Cystic Fibrosis Therapeutics: The Road Ahead. Ahead of the Curve Seattle Children's Hospital and the University of Washington School of Medicine, Seattle, WA Received 29 June 2012, Accepted 6 July 2012, Available online 16 December 2015 Choose an option to locate/access this article: Check if you have access through your login credentials or your institution Check access Get rights and content A great deal of excitement and hope has followed the successful trials and US Food and Drug Administration approval of the drug ivacaftor (Kalydeco), the first therapy available that targets the underlying defect that causes cystic fibrosis (CF).
BTS/SIGN British guideline on the management of asthma | British Thoracic Society | Better lung health for all. Representatives from BTS, SIGN and NICE met in April 2018 to discuss the development of future asthma Guidelines. All three organisations have agreed to work together to develop a proposal for a single co-badged Guideline. Further details about the likely timeframe for the publication of any joint document will be available in due course as plans develop. In the interim BTS and SIGN will continue to work together to produce the next edition of the BTS/SIGN Guideline for the management of asthma which is due for publication in mid-2019. May 2018 NICE Guidelines for Asthma: diagnosis, monitoring and chronic asthma management have been published. BTS has produced a clinical response to the NICE Guidelines - available here. We hope this will be helpful to people with asthma, their carers and healthcare professionals. January 2018 BTS/SIGN asthma guideline 2019 BTS and SIGN are now working on the next update of the BTS/SIGN British guideline on the management of asthma.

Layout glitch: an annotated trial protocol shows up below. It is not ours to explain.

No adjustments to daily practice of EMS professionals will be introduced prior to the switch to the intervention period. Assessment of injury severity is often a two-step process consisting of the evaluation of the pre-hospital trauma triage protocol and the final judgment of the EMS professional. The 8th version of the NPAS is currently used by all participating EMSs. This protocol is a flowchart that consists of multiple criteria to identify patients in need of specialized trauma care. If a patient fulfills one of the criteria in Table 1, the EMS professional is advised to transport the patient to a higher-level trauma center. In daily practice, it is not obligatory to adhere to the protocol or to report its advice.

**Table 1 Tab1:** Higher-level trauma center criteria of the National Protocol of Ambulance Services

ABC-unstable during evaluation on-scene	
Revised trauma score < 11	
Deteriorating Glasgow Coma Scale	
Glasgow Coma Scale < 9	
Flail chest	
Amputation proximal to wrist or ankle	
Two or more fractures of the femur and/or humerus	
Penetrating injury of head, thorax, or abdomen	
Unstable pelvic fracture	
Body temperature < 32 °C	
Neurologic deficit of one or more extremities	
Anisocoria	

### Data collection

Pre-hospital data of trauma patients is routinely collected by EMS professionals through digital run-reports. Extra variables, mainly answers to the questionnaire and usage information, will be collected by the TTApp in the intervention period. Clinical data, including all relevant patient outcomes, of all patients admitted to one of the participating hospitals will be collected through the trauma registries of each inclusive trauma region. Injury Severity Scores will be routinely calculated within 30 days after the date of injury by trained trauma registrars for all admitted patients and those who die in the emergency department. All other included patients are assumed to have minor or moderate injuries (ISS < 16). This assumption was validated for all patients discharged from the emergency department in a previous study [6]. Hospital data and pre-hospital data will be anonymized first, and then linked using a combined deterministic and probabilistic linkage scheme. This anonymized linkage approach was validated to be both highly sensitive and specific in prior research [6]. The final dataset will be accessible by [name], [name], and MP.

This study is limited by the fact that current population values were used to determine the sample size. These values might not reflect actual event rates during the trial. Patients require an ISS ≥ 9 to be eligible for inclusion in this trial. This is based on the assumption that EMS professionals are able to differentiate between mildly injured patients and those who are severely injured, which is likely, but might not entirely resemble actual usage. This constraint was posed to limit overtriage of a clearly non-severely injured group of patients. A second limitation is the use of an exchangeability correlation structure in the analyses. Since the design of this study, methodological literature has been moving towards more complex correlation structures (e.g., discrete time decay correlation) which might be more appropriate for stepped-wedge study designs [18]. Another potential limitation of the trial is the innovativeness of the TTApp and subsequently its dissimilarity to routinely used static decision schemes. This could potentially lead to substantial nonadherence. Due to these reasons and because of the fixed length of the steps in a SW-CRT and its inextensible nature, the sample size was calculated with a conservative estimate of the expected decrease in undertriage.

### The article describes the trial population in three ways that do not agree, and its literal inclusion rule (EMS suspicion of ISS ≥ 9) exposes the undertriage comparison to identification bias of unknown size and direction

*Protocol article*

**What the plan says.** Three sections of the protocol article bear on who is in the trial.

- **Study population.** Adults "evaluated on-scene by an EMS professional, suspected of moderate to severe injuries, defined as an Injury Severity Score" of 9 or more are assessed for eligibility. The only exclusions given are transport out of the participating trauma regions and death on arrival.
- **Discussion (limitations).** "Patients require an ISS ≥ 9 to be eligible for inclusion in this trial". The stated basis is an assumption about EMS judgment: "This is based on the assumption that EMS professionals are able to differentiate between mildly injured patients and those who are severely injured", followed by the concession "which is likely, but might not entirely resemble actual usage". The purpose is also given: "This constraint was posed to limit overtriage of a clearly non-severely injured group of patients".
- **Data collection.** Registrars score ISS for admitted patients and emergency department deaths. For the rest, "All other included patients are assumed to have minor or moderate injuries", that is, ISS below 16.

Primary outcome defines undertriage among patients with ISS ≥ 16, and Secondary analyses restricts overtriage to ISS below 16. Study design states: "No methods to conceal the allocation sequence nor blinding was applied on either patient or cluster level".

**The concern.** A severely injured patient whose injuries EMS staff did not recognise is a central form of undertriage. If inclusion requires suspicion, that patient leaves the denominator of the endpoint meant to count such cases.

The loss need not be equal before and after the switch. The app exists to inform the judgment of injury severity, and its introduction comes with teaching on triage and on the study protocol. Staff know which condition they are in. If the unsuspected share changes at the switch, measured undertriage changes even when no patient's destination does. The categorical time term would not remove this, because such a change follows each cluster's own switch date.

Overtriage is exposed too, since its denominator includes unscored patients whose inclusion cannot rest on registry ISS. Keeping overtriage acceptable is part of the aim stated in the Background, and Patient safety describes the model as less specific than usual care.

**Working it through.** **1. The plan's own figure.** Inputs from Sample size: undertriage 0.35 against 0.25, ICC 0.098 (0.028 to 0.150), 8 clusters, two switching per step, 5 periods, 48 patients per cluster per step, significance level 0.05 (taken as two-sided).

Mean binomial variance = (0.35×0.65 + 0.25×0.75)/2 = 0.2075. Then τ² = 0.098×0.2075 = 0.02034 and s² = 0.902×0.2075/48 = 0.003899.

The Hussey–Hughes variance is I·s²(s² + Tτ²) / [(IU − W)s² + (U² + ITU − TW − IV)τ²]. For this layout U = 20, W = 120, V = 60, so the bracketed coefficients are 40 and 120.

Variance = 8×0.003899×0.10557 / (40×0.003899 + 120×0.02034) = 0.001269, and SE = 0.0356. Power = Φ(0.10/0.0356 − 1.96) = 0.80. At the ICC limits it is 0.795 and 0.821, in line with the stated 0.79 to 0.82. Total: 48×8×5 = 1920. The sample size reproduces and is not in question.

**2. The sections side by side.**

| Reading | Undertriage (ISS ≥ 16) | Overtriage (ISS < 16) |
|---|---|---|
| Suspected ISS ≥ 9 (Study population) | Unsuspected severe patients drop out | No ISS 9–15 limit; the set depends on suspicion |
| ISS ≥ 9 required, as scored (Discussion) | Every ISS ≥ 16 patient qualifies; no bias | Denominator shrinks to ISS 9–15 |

Full guideline November 2016. (*NEW) 2016 Pocket Guide for Asthma Management and Prevention - Global Initiative for Asthma - GINA. Factors that may trigger or worsen asthma symptoms include viral infections, domestic or occupational allergens (e.g., house dust mite, pollens, cockroach), tobacco smoke, exercise and stress.
These responses are more likely when asthma is uncontrolled. Some drugs can induce or trigger asthma, e.g., beta-blockers, and (in some patients) aspirin or other NSAIDs. Asthma flare-ups (also called exacerbations or attacks) may occur, even in people taking asthma treatment. When asthma is uncontrolled, or in some high-risk patients, these episodes are more frequent and more severe, and may be fatal. A stepwise approach to treatment takes into account the effectiveness of available medications, their safety, and their cost to the payer or patient.